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James 'Ron' Jones
Name: James 'Ron' Jones
Position: Flight Instructor
Current Aircraft: M20M/J/K/C C172/152 PA28/38/24
Age N/A
Country USA

Airline experience: no
Corporate or fractional experience: yes
Cargo experience: no
Military, government, or law enforcement experience: no

Mentor profile:
The path I followed to get to where I am today was quite atypical. I began flying in 1999 at Texas State Technical College/Baylor University in Waco, TX. I had never flown before and never, previously, had any aspirations to fly, especially as a career. I received my Private Pilots license in Waco (part 141) and over the course of the next year received my instrument rating and commercial license, and shortly thereafter, my CFI/CFII (all part 61). I have been an instructor now for about two years and it has been an extremely rewarding experience. As an instructor, I have been fortunate enough to have been able to fly over 20-30 different makes and models of aircraft ranging from the Mooney Mite to the Piper Meridian. The reward has been great, and the road long and challenging, but it's been worth it.

Favorite thing about flying:
My favorite part of flying is being able to travel many different places across the country in all types of aircraft. I especially like the challenge of instrument flying and complex airspace (and fast-talking controllers!).
Disadvatages of being a pilot:
In my opinion, the biggest disadvantage to choosing flight instructing as a career in the aviation field is that if you work for a company, your pay is not commensurate to hours worked. It is possible to put in 12 hours a day in the summer, six days a week, and make the same amount of money that you would during an eight hour workday 4-5 days a week flipping burgers.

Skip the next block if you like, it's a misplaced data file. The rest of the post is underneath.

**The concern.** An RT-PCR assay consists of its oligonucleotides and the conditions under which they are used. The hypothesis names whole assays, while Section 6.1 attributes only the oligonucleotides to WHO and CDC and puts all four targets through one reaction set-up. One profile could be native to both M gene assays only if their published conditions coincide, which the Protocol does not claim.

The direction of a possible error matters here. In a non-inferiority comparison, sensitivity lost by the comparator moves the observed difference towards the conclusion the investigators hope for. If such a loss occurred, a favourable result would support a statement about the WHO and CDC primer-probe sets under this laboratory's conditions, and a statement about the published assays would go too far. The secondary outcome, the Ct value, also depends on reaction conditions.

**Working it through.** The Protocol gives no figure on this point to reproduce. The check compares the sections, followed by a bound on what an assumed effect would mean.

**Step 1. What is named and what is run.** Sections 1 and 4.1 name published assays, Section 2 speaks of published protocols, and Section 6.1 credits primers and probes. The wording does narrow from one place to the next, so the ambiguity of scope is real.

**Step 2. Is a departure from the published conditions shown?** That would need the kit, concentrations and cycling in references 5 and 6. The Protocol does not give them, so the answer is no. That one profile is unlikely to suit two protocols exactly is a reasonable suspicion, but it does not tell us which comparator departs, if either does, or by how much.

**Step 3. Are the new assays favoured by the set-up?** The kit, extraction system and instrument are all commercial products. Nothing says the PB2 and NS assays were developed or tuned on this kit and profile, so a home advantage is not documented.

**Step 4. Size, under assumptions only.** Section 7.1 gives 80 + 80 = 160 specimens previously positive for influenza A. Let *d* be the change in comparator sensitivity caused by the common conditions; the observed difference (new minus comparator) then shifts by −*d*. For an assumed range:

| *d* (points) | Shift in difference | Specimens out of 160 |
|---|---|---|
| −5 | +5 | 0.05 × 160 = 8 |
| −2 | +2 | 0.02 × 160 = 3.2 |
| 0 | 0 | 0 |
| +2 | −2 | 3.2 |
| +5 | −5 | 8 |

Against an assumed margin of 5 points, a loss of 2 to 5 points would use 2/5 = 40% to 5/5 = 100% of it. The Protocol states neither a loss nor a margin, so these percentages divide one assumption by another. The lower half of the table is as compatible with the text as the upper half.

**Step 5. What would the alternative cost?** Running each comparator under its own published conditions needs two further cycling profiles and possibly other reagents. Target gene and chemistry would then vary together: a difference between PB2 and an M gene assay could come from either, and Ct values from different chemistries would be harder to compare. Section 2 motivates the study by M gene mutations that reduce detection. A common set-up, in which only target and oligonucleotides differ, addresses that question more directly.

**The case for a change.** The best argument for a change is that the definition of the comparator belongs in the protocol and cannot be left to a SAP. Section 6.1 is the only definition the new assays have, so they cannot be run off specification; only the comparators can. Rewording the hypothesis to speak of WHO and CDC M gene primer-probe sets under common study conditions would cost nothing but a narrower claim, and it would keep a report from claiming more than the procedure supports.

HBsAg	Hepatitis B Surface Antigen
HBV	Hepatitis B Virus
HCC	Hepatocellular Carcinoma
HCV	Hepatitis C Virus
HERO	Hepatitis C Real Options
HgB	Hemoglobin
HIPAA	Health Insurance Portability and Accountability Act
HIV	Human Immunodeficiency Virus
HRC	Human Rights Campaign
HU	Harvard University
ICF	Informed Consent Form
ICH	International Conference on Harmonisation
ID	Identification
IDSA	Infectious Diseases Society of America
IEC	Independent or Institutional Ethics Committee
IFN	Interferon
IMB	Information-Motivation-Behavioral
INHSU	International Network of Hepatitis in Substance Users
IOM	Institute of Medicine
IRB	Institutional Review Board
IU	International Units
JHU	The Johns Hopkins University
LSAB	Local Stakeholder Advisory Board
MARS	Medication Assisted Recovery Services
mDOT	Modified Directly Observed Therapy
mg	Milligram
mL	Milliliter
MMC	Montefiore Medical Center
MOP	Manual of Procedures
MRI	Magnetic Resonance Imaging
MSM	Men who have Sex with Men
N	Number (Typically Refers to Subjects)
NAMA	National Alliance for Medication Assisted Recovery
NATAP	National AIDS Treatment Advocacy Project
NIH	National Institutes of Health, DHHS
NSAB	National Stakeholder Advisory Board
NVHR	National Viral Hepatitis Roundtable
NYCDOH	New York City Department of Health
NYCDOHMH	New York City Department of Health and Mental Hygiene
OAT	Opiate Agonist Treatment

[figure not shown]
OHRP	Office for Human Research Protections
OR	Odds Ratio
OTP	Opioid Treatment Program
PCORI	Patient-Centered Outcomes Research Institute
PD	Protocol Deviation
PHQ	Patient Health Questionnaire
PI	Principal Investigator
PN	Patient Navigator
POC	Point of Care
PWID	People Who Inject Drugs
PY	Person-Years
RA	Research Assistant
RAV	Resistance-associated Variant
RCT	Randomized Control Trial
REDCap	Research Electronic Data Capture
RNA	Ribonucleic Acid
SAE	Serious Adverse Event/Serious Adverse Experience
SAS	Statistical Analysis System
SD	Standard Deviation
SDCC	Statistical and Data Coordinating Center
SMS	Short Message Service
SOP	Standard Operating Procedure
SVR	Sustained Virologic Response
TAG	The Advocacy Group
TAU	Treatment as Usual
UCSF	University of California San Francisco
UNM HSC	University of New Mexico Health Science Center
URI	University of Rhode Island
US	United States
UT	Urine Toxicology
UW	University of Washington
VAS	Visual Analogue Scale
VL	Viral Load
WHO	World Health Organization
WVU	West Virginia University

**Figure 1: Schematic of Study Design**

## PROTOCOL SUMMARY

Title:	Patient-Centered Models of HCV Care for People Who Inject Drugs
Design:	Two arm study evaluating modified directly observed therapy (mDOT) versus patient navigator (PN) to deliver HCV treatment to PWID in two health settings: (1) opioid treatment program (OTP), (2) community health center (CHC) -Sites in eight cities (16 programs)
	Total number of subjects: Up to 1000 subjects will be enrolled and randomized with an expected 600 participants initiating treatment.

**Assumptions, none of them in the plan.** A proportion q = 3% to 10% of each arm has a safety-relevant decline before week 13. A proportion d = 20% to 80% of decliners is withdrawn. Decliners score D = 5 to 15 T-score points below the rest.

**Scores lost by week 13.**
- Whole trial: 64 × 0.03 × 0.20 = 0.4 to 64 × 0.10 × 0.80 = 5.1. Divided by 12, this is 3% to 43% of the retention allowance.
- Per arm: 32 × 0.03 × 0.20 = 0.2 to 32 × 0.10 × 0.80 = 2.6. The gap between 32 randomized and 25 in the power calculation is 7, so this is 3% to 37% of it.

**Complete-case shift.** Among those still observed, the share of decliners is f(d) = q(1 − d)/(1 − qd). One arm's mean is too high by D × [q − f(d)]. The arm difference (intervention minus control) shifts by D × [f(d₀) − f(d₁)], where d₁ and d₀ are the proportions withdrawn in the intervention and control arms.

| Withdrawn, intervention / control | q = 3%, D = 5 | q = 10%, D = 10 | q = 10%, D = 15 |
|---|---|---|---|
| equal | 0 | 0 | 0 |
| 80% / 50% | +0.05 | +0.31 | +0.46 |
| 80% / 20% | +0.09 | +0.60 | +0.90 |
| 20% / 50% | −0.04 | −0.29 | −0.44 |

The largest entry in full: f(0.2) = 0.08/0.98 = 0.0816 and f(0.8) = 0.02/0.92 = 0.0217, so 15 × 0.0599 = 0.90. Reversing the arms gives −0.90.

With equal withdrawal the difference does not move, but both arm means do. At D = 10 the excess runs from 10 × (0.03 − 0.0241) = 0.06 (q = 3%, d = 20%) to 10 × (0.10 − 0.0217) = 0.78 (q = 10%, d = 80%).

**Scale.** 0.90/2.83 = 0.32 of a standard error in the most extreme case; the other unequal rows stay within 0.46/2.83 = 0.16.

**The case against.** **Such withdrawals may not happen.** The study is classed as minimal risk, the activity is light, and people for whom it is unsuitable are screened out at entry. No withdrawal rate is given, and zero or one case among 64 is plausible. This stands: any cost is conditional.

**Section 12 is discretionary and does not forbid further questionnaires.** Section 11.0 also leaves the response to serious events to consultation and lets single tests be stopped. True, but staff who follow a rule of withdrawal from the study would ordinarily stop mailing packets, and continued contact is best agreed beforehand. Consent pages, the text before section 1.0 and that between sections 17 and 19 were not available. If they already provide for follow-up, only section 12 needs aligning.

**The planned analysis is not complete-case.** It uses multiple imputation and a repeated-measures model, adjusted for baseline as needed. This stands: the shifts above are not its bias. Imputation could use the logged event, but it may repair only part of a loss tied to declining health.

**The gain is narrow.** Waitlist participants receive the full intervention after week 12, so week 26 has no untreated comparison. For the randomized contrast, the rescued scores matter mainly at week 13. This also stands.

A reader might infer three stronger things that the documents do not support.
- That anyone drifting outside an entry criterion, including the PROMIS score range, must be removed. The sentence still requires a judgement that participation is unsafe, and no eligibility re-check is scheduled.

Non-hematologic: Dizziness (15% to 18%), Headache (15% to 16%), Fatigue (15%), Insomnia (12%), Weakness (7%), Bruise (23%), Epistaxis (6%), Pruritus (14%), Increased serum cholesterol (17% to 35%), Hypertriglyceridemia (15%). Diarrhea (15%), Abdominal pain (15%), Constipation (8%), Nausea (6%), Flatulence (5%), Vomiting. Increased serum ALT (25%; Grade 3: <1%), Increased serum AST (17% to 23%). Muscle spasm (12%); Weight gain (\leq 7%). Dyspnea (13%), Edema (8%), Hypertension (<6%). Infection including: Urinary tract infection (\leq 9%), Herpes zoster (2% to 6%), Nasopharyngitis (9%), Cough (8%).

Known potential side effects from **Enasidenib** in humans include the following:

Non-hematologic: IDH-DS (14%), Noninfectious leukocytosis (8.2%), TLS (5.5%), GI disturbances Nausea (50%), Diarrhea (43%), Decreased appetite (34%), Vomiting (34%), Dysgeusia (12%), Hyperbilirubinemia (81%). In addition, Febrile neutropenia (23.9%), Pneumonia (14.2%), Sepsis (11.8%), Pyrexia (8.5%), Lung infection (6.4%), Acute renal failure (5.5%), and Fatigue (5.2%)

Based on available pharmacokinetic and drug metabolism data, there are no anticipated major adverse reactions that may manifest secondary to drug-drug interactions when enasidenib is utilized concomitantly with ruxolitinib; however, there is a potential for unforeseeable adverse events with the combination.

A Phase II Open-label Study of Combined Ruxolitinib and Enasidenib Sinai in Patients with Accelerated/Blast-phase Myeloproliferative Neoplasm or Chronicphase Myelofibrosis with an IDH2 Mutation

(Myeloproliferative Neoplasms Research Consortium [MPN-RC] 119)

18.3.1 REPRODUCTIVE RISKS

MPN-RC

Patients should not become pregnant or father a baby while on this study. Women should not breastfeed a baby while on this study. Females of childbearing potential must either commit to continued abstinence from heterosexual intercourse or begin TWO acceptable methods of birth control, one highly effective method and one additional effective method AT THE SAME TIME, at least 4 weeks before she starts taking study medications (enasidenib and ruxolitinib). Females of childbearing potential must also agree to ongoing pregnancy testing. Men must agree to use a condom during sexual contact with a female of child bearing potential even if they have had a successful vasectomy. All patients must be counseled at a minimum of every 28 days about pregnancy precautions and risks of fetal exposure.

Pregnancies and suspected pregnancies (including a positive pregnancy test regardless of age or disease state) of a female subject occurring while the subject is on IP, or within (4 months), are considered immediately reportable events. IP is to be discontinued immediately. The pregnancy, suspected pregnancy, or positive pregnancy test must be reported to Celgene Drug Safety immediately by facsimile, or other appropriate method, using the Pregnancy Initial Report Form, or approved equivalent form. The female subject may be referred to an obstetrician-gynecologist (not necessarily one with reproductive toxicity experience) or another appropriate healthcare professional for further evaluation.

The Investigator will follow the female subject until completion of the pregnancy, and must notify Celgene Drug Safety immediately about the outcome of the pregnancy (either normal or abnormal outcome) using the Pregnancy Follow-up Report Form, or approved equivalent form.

What you would have done different:
If I could do one thing differently, I would probably have given a college degree/education a higher priority rather than the flying.
Advice to aspiring pilots:
Research, focus, investigate, study, set goals, be confident and determined, seek advice, be optimistic.
Problems encounterd along the way:
The biggest problem I've had to face, as with most people, is the financial aspect of getting to the point to be able to fly for a living. I would suggest doing tons of research on affordable schools like Texas State Technical College or some other college oriented program and let Uncle Sam pay for as much of the training as possible. Don't think or believe that you have to be rich to be able to fly as a career, but be willing to accept help along the way.

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